Working for a Living: Employment, Benefits and the Living Standards of Disabled People

Working for a Living: Employment, Benefits and the Living Standards of Disabled People

Working for a Living: Employment, Benefits and the Living Standards of Disabled People

Working for a Living: Employment, Benefits and the Living Standards of Disabled People

Synopsis

For too long, disabled people in Britain have been denied access to employment. Now paid work is being presented as the only route out of poverty and dependence on the state. What is the reality? Working for a living? asks: Does paid work bring disabled people the benefits they are led to expect, or does it have hidden disadvantages? Can disabled people who are not able to work expect to enjoy a good standard of living? The author compares the welfare states of Sweden, Germany and Britain on the basis of social policy provision for disabled people of working age, particularly in the area of income maintenance and employment policy, and uses survey data to analyse the living standards of disabled people both in and out of work. Working for a living? shows that both employment and welfare policies have a vital role to play in securing a good standard of living. The report brings together policy and outcomes in all three countries, and examines the implications for policy in Britain.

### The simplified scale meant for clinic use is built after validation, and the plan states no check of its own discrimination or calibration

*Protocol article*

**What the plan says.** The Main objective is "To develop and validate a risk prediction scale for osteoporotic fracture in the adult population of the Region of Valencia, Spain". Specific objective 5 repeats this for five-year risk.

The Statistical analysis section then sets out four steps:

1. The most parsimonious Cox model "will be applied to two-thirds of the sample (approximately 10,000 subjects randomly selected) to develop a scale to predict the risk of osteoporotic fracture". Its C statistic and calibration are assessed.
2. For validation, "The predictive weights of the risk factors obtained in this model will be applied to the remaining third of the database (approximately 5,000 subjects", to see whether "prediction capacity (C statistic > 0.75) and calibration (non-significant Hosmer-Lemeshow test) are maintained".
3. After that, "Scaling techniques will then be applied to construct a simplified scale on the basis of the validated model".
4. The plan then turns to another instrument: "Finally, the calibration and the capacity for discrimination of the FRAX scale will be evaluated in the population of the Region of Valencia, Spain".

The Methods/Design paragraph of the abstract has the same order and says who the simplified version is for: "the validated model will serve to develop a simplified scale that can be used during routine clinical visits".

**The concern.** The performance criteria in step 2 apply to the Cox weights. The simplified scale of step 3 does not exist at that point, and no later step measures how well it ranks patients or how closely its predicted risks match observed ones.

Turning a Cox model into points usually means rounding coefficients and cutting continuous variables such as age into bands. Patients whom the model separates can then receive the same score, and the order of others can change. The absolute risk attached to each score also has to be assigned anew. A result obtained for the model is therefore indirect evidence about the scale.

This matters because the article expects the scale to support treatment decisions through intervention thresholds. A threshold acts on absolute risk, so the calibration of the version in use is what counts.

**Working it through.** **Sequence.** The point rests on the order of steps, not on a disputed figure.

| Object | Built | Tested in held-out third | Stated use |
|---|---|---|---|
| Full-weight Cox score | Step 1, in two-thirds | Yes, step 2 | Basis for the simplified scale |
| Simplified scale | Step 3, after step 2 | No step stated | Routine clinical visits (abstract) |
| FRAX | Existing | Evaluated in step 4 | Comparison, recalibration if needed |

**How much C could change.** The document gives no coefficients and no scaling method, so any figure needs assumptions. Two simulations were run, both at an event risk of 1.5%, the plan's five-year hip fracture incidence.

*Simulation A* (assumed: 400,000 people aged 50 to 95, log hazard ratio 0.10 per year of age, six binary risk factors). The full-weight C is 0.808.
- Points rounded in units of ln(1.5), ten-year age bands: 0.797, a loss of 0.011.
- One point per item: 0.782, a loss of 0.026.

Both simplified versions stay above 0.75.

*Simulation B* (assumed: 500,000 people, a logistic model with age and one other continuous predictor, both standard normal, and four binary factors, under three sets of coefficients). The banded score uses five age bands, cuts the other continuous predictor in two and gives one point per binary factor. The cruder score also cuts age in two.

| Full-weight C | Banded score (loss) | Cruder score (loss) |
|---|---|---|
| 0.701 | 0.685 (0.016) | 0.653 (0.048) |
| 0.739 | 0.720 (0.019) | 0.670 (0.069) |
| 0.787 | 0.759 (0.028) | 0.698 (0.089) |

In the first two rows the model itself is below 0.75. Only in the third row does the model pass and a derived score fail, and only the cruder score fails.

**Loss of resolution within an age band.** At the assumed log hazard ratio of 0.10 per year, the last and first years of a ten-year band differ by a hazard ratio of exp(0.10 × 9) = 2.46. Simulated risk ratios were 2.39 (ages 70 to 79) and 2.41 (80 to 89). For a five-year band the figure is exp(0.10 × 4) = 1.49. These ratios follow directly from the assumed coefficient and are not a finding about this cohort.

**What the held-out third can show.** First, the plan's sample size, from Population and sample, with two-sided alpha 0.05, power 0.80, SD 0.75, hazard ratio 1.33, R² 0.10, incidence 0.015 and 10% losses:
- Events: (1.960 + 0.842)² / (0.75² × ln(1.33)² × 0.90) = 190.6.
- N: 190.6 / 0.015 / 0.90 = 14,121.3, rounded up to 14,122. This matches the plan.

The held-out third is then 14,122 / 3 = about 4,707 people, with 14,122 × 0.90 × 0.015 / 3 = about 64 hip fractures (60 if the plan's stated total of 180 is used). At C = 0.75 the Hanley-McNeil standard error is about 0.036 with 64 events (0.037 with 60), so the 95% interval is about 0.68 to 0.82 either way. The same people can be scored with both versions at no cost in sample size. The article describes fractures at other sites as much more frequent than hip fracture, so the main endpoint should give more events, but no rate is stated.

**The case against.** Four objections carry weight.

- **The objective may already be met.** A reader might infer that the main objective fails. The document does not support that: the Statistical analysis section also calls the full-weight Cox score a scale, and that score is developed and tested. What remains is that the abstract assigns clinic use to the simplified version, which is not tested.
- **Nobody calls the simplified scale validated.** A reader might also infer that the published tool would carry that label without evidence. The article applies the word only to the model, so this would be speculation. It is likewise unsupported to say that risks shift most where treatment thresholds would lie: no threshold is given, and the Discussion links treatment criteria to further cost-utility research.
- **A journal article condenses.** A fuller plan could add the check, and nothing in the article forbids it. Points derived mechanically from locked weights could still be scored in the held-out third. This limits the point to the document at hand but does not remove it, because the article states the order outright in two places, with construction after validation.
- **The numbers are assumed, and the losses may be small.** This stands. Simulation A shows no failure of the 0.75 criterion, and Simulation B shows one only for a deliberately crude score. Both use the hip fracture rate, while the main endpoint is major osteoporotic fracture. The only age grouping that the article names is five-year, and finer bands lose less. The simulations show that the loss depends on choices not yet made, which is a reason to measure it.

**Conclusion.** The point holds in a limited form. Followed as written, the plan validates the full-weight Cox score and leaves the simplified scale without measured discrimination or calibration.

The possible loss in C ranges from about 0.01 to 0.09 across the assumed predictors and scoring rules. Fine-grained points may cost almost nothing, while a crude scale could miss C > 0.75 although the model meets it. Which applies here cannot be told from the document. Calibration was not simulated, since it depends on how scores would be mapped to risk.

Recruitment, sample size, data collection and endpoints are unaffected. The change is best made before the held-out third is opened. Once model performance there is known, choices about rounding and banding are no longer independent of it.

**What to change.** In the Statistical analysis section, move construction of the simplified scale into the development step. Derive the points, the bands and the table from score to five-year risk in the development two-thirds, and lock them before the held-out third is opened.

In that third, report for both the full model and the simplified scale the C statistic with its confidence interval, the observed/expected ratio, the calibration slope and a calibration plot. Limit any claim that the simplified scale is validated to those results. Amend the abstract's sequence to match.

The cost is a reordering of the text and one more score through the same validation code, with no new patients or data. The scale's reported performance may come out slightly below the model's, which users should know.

Excerpt

The disability politics of the last 20 to 30 years have been described as the last civil rights movement. Disabled people have rejected the damaging stereotypes of passivity and dependency which have underpinned so many forms of welfare provision in favour of new models of independent living which emphasise personal autonomy. in common with other groups, such as immigrants, women, and those who are poor (Held, 1989; Lister, 1990; Roche, 1992), disabled people have argued that a failure to guarantee their rights results in an imperfect, ‘secondclass’ citizenship (Barnes, 1991; Oliver, 1996). This poses a challenge to policy makers, particularly those concerned with income maintenance, employment and personal assistance, but recent political emphasis on civil rights for disabled people has tended to overshadow debate about how welfare provision can be reformed to fulfil the social citizenship rights of disabled people and enable their equal participation in society.

The research presented in this book compares disability policies and the standard of living experienced by disabled people in three countries: Sweden, Germany and Britain. It considers their economic situation, and investigates whether disabled people in each country are able to lead the same kind of lives as their non-disabled peers in terms of access to employment, income and social life. It identifies examples of good practice, makes recommendations for changes to existing policy and practice, and highlights areas where further research is required. This first chapter begins by exploring the concepts of disability, citizenship and independence, which will provide the framework for later analysis.

The ‘social model’ of disability

The way in which disability is defined influences both the way in which disabled people construct their identities, and the way in which they are perceived by others (Scott, 1969; Stone, 1984; Gartner and Joe, 1987).

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